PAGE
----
Women On Film – The Week In Women, February 20, 2009 – MaryAnn Johanson

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Getting nude for Oscar glory… and starving yourself in order to look good on camera. It’s all in a day’s work for Hollywood gals.

FULL-FRONTAL OSCARS: Does a gal need to strip to win an Oscar? That’s the question The Envelope’s Rachel Abramowitz asks ed this week, noting that Marisa Tomei’s baring all in The Wrestler may be the thing that puts her over the Oscar-winning top, and the full frontal may be what cinches a golden statuette for Kate Winslet, who also bears all emotionally in The Reader. Abramowitz exposes the bizarre contradictions at work when it comes to actresses going the full monty for their art: it’s “brave” but it can also be “rebranding” for older actresses, affording them a chance to remind audiences and the industry that they’re still hot enough to be employable. Hey, how come the guys never have to rebrand themselves by showing us their…all?

HONORING THOSE WHO HONOR AND SUPPORTING WOMEN FILMMAKERS: On the international scene, the Berlin Film Festival has just honored Peruvian director Claudia Llosa with its top prize, the Golden Bear, her film La teta asustada (The Milk of Sorrow). Here at home, New York University’s Tisch School of the Arts’ Fusion Film Festival (February 26-28) brings together women film professionals with aspiring filmmakers and screenwriters in the hopes of launching some future award-winners. (Yours truly will appear on the “Smart Talk: Women and Film in the Blogosphere” panel.)

STARVATION DIETS ARE FABULOUS!: As if we need additional evidence that the only way female celebs can maintain bodies deemed thin enough for Hollywood is by mimicking those with eating disorders, here ((via IMDB’s WENN News) is what Confessions of a Shopaholic star Isla Fisher went through while shooting that flick:

The movie’s producers forced the star to take up a gruelling exercise regime in a bid to stay svelte throughout filming.

Fisher’s lifestyle coach also put restrictions on her food intake – but the star rebelled by gorging on sweet treats and fast food behind his back.

And Fisher admits her diet-busting antics drove her trainer to tears.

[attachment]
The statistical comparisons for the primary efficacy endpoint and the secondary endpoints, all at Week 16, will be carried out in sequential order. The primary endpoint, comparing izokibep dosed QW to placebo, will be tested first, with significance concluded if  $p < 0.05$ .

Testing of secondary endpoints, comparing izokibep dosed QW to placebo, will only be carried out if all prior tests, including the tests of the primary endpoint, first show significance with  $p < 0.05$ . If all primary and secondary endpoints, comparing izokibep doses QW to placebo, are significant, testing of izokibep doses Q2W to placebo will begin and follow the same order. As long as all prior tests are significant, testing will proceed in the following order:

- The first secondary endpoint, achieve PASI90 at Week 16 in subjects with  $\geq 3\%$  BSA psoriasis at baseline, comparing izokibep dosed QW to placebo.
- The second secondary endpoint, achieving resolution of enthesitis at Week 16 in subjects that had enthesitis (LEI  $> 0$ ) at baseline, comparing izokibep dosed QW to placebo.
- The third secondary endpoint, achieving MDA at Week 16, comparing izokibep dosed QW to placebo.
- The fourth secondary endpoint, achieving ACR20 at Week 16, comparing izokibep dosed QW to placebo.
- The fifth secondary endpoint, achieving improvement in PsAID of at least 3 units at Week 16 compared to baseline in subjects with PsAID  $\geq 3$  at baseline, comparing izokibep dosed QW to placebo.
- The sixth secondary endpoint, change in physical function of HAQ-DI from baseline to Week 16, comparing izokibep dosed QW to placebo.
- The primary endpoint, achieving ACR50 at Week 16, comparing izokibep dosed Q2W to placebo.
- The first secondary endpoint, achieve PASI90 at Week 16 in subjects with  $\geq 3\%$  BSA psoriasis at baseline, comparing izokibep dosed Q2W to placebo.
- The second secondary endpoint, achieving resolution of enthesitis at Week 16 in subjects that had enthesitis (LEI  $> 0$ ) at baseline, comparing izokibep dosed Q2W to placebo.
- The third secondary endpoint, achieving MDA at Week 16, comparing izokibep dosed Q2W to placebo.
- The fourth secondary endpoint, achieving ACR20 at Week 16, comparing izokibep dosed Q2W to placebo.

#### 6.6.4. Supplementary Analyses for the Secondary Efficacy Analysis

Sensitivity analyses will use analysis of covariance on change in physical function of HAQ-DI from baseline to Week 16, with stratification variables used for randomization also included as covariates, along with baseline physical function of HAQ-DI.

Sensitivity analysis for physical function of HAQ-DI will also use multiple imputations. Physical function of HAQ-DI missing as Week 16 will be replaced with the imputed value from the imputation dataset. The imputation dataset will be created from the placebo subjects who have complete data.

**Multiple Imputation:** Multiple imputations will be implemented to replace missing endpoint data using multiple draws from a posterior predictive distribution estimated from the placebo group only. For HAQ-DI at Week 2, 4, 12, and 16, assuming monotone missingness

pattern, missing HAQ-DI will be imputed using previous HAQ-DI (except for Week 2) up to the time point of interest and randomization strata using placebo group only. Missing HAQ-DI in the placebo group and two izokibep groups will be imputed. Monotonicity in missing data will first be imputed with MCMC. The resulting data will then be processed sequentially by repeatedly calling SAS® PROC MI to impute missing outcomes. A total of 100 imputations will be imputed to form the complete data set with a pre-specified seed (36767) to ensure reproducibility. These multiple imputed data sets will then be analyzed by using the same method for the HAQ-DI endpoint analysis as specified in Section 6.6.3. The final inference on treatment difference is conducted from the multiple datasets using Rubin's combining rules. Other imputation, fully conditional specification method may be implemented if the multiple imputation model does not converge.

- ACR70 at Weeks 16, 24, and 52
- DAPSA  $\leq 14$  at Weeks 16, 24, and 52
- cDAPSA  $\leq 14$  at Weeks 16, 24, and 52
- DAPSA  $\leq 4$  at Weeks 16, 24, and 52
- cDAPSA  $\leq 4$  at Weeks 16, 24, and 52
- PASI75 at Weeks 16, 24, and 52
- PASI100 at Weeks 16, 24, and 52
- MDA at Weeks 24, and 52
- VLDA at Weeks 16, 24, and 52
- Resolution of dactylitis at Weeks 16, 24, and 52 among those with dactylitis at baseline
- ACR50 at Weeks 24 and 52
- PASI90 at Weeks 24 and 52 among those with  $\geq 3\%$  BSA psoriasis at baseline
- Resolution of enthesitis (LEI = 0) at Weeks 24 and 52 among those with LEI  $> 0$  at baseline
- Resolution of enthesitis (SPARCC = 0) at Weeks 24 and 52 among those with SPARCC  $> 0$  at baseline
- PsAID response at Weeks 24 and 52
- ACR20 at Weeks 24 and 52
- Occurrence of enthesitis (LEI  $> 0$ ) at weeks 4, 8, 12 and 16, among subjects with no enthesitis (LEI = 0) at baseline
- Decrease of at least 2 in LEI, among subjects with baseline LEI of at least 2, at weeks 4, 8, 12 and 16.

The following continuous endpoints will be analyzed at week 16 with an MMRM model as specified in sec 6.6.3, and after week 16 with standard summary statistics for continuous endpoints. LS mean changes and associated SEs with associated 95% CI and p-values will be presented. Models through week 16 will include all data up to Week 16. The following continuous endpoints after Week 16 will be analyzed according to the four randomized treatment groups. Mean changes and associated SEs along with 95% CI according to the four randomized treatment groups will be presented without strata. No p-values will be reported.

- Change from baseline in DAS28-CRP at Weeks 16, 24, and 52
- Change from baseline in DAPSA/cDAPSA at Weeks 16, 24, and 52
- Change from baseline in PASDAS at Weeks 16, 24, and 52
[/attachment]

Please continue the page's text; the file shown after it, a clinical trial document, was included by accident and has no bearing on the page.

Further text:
She says, “He wanted to come round (to my house) every single day and I couldn’t have that.

“So I got it down to three times a week, but he was all about lifestyle. There was a list of things I couldn’t eat – it was so long, there was nothing left that I could eat! It was awful.

“I had to lead this double life where I was pretending I was being really good, when secretly I had cakes stuffed in my anorak pockets and I had to shove them into my mouth when he was turned the other way. One time, I’d already eaten french fries and a hamburger and had a really awful day. I confessed that I’d eaten one bread roll – I lied about everything else – and he almost cried.

No tears here, Isla, for your trainer. But we do feel YOUR pain!


Movies Opening Today: Who says there are no roles for older women in film? There are… they’re just being played by 40-year-old men in old-lady suits. Not that Tyler Perry’s alter ego, Madea — who returns today in *Madea Goes to Jail* — is any role that a self-respecting actress would want to take on, unless she enjoys crude caricatures. Perhaps that’s why Perry has been forced to perform the role so many times. No one else wants it!

It’s young women who are reduced to stereotypes — as dumb but eager blow-up dolls — in *Fired Up!*, in which the “hero” high-school casanovas see their female classmates as the “bottomless breadsticks at Olive Garden” and deride the girls who “respect themselves too much” because they only bring “drama” to a hookup. Unbelievable.

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MaryAnn Johanson

MaryAnn Johanson is a freelance writer on film, TV, DVD, and pop culture from New York City and now based in London. She is the webmaster and sole critic at FlickFilosopher.com, which debuted in 1997 and is now one of the most popular, most respected, and longest-running movie-related sites on the Internet. Her film reviews also appear in a variety of alternative-weekly newspapers across the U.S. Johanson is one of only a few film critics who is a member of The International Academy of Digital Arts and Sciences (the Webby organization), an invitation-only, 500-member body of leading Web experts, business figures, luminaries, visionaries and creative celebrities. She is also a member of the Online Film Critics Society. She has appeared as a cultural commentator on BBC Radio, LBC-London, and on local radio programs across North America, and she served as a judge at the first Science Fiction, Fantasy and Horror Film Festival at the 2003 I-Con, the largest SF convention on the East Coast. She is the author of The Totally Geeky Guide to The Princess Bride, and is an award-winning screenwriter. Read Johanson's recent articles below. For her AWFJ.org archive, type "MaryAnn Johanson" in the Search Box (upper right corner of screen).